The veterinary ophthalmologist field is one of the most demanding fields in the vet world. This is because one requires 12 years of university education to become certified to practice. First, one has to get a first degree and then proceed to get a degree in veterinary medicine for another four years. Afterward, one has to study four more years to learn about animal eye disease diagnosis and treatment.

After that, one has to undertake a one-year internship and a residency of three years, typically in a clinic or a teaching hospital. The next step is to pass a board exam to be certified to practice. After passing, the specialist is issued with an ophthalmology diplomate. The body that issues the exam is known as the American College of Veterinary Ophthalmologists. The exam takes about four days, and it tests practical elements like surgery as well as a written exam. Veterinary Ophthalmologists can specialize in treating various categories of animals or one animal species.

Veterinary Ophthalmologist Salary

Luckily, despite the many years of education needed, this field pays very well for those patient enough. The average starting salary of a veterinary ophthalmologist is about $85,500. However, the dollars start piling up very quickly, earning veterinary ophthalmologists an average annual salary of $215,500.

However, it should be noted that the education required for this field is extremely expensive. Due to the high barriers of entry in this field, Veterinary Ophthalmologists are few and are highly demanded. The job growth for the field is also on an upward trajectory for the next ten decades. Thus job security is very high. Thanks to their rarity, Veterinary Ophthalmologists can command high remuneration, as seen above.

Working hours for a Veterinary Ophthalmologist are typically about 8 hours daily, totaling 40 hours per week. However, one can be on-call in case of emergencies beyond their working hours.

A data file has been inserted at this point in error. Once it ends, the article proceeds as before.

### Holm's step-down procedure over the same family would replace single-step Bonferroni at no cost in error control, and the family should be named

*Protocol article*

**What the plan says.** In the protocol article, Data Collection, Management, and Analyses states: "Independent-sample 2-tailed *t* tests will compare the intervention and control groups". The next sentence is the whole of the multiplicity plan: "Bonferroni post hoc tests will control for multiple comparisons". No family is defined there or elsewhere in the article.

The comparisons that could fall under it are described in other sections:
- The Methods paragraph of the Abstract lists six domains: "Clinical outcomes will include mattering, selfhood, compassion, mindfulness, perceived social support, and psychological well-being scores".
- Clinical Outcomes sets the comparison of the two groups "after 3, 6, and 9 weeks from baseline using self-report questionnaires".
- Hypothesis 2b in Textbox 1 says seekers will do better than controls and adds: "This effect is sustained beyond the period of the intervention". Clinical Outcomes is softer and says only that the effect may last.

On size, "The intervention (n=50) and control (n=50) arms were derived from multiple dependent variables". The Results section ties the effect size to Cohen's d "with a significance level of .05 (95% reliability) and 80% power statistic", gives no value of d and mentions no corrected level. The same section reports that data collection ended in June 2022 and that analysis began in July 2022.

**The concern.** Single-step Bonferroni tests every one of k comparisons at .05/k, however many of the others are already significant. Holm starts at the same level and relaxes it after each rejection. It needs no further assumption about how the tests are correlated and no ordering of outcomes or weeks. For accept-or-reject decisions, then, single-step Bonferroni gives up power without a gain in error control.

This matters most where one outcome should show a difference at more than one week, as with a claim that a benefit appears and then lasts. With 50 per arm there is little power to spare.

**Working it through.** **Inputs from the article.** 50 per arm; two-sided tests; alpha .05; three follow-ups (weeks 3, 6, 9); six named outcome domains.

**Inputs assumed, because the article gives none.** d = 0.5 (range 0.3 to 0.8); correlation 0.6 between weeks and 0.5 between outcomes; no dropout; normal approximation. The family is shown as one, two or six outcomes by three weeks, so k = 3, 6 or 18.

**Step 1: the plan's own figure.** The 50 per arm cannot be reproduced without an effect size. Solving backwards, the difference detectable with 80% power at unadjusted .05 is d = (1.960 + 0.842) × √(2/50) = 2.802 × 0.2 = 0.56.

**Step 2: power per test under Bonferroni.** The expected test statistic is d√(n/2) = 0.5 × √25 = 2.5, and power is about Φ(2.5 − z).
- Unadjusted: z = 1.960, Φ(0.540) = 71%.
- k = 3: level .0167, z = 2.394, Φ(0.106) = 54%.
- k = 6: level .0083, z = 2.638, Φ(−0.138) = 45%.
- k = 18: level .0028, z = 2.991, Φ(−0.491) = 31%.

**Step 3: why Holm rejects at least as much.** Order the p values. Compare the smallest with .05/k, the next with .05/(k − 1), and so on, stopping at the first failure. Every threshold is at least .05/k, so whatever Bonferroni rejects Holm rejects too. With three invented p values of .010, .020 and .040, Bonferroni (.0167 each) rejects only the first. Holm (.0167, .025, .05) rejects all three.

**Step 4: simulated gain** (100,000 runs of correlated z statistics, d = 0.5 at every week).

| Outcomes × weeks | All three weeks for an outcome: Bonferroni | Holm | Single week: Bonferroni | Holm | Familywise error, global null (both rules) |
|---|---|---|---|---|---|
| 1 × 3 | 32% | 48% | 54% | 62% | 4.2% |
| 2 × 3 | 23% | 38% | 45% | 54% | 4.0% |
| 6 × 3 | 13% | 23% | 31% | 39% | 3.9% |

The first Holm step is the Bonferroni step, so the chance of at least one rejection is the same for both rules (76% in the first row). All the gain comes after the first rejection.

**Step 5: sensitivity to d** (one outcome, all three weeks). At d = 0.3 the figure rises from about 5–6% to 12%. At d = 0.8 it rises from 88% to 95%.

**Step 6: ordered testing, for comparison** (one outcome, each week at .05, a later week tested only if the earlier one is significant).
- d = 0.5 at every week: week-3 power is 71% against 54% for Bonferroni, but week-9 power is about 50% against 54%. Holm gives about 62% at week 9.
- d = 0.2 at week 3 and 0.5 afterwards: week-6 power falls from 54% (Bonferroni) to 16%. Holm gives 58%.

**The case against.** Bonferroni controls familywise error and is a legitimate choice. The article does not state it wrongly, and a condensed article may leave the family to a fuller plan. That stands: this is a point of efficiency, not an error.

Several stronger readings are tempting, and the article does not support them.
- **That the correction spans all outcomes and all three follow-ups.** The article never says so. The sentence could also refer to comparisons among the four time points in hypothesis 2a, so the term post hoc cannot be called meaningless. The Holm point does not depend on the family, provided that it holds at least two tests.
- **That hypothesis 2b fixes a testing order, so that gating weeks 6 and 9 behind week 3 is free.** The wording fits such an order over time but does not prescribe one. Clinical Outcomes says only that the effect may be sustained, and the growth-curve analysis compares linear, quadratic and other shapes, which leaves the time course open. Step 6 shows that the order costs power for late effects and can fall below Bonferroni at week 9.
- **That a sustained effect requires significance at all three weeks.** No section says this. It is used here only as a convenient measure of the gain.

Veterinary Salary by State.

According to various bodies like the U.S. Bureau of Labor Statistics and the American Veterinary Medical Association, the following are the average annual salaries in the 50 states of the U.S.

Alabama $42.32 $88,040
Alaska $52.98 $111,050
Arizona $49.03 $102,002
Arkansas $34.02 $70,040
California $58.00 $120,900
Colorado $41.05 $86,010
Connecticut $53.90 $113,900
Delaware $52.01 $107,015
District of Columbia $59.50 $124,998
Florida $50.20 $101,020
Georgia $45.15 $90,200
Hawaii $95.02 $199,200
Idaho $41.98 $89,100
Illinois $48.02 $98,010
Indiana $44.40 $90,000
Iowa $41.01 $85,010
Kansas $41.00 $85,250
Kentucky $43.98 $91,990
Louisiana $40.20 $85,240
Maine $46.60 $96,900
Maryland $51.50 $106,800
Massachusetts $51.98 $108,100
Michigan $43.60 $90,580
Minnesota $44.50 $92,078
Mississippi $37.50 $76,540
Missouri $47.60 $98,004
Montana $36.59 $75,890
Nebraska $36.50 $75,100
Nevada $59.10 $121,800
New Hampshire $51.90 $105,900
New Jersey $61.50 $124,500
New Mexico $51.90 $105,900
New York $59.10 $123,100
North Carolina $52.50 $106,950
North Dakota $47.90 $98,000
Ohio $49.20 $99,000
Oklahoma $41.50 $83,500
Oregon $45.90 $91,700
Pennsylvania $53.20 $108,600
Rhode Island $58.90 $119,300
South Carolina $51.50 $104,990
South Dakota $40.99 $87,900
Tennessee $42.20 $88,400
Texas $53.00 $110,020
Utah $38.08 $79,800
Vermont $50.00 $104,010
Virginia $54.05 $112,000
Washington $45.50 $92,900
West Virginia $45.00 $92,900
Wisconsin $42.56 $89,000
Wyoming $41.05 $85,300

Originally posted on July 26, 2020 @ 6:49 am